With the new permits in hand, Norwegian natural gas export will remain at the limit of infrastructure capacity. Currently Norway annually exports in excess of 115 Bcm by pipelines or approx. 25% of European consumption. Snøhvit LNG in the Barents Sea is scheduled back on stream this summer after a nearly two years outage caused by fire. Snøhvit may deliver approx. 3,6 mmpta of LNG. To export additional volumes requires further optimisation of existing infrastructure, including processing facilities and landing pipelines and developing new production projects. Industry commentators consider it possible that the total increase may amount to approx. 20 Bcm annually in a not too distant future.
Increased natural gas production without increasing emissions
Increased volumes of Norwegian natural gas substituting Russian natural gas or LNG imports from other resources to Europe may assist in the overall reduction of emissions. Simultaneously, increased electrification of Norwegian offshore production will reduce the Norwegian carbon footprint. Regardless of whether Norway increases production or not, to meet its climate change commitments it will have to reduce substantially its emissions from petroleum production and natural gas supply to Europe.
To date, electrification of offshore production has been supplied by electricity generated by onshore hydropower substituting offshore gas-fired generators. It is delivered offshore by submarine cables connected to the national grid. The push for offshore electrification remains unabated even though some have raised concerns about the effect of domestic prices with the current source of supply. Increases in electricity supply to offshore projects has contributed to the supply squeeze in southern and western Norway, resulting in skyrocketing consumer prices. Adding renewable capacity to the grid as well as form offshore proposes will have to be realised relatively quickly. Otherwise, the domestic market shall continue to suffer electricity prices at par with Europe.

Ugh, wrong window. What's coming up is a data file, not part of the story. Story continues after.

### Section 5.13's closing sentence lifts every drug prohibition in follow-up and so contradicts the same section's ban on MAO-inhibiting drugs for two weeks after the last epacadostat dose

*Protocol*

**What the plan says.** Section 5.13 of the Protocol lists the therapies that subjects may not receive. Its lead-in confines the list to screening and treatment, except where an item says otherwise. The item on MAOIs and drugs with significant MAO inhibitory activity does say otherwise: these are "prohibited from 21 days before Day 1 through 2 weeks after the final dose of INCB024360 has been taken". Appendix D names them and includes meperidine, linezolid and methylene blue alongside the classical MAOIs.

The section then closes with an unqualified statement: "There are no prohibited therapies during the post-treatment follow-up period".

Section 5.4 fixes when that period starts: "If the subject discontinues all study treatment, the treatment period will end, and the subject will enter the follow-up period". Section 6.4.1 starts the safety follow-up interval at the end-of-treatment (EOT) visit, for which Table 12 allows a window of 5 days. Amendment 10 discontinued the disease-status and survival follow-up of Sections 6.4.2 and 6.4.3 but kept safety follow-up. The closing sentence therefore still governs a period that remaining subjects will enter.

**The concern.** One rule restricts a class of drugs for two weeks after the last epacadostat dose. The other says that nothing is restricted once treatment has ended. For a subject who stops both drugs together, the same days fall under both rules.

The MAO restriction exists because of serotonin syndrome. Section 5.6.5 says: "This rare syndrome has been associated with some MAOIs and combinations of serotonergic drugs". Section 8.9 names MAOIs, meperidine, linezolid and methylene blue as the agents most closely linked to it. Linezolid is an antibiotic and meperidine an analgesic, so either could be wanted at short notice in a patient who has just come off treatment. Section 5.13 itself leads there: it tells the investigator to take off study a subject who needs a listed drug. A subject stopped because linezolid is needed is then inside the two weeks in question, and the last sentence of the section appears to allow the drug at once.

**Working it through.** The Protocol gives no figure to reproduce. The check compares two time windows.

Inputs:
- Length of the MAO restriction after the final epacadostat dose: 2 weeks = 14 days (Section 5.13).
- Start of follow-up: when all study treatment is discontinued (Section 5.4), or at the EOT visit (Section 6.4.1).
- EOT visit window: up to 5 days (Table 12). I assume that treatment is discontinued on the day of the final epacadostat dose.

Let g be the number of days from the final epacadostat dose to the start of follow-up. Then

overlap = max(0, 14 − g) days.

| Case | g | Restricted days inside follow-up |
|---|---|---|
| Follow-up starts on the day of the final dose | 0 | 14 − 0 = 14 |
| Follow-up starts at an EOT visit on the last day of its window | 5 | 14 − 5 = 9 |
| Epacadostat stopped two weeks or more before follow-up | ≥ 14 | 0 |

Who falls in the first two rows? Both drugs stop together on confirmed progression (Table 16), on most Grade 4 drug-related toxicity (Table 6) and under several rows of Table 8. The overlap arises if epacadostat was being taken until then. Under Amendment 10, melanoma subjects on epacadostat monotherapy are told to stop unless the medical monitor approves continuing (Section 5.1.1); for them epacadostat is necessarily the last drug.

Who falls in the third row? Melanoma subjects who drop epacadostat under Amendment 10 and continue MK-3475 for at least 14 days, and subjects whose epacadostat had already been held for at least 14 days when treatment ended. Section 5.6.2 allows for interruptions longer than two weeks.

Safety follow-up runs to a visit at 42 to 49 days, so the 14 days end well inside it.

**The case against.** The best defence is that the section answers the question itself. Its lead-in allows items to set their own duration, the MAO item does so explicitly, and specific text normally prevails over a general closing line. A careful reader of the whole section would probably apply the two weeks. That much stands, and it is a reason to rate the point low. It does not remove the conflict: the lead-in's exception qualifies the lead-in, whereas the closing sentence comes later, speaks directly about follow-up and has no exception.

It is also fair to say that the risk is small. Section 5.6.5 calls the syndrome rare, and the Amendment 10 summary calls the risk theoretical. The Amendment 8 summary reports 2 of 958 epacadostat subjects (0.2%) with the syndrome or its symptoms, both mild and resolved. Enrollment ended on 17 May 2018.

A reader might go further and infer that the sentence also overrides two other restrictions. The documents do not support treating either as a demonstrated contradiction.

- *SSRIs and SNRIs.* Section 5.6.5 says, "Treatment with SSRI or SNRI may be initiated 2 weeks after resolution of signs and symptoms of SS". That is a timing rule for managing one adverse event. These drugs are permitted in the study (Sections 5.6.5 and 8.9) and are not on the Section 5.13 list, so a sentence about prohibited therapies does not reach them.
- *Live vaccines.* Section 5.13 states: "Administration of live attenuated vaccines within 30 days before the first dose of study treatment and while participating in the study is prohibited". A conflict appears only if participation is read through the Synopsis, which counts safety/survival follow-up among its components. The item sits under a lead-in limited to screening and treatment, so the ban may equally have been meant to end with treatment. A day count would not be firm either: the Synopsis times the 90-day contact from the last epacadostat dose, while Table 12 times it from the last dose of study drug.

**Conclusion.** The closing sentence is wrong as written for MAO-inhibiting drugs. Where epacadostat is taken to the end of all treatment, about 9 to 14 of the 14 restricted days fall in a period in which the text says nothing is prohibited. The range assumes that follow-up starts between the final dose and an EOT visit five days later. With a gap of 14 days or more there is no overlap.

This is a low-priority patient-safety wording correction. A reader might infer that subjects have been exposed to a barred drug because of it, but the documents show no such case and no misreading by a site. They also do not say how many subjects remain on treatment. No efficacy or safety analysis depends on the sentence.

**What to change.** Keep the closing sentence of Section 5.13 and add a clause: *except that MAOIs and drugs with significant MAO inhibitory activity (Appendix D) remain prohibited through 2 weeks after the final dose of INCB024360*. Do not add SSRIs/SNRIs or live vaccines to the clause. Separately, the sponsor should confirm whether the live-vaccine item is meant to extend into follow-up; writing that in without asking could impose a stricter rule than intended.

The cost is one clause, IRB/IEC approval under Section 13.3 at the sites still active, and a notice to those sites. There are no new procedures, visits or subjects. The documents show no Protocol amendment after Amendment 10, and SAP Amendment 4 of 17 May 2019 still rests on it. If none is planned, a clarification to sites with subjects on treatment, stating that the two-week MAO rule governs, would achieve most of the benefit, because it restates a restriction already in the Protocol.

An increase in future Norwegian electricity production
The potential for increased Norwegian production of hydropower is relatively limited. By the Norwegian Energy Directorate estimated to be no more than 6-8 TWh. The unpopularity of onshore wind farms caused by rapid development had lately made it nigh impossible to move swiftly forward in this field. Three options appear open to provide additional electricity to supply strapped regions. Firstly, increasing the transmission capacity from the northern to the southern regions and gearing up offshore wind projects. Secondly, swifter development of offshore wind. Thirdly, revisit sanctioning onshore wind projects previously held back, combined with additional domestic transmission capacity.
Norway has maxed out its European electricity interconnector capacity. At the moment, there is barely any inflow. Before the Ukraine invasion (called by Russia a special military operation), this had caused political upheaval in Norway, leading to shelving plans for new interconnectors, including any hybrid cables for contemplated offshore wind projects.
Offshore wind power in a sea of change
With the dramatic developments in the European energy and security situation, it is obvious that political Norway has started to think differently. Following cabinet reshuffle earlier this month there are also indications that other elements are up for re-evaluation.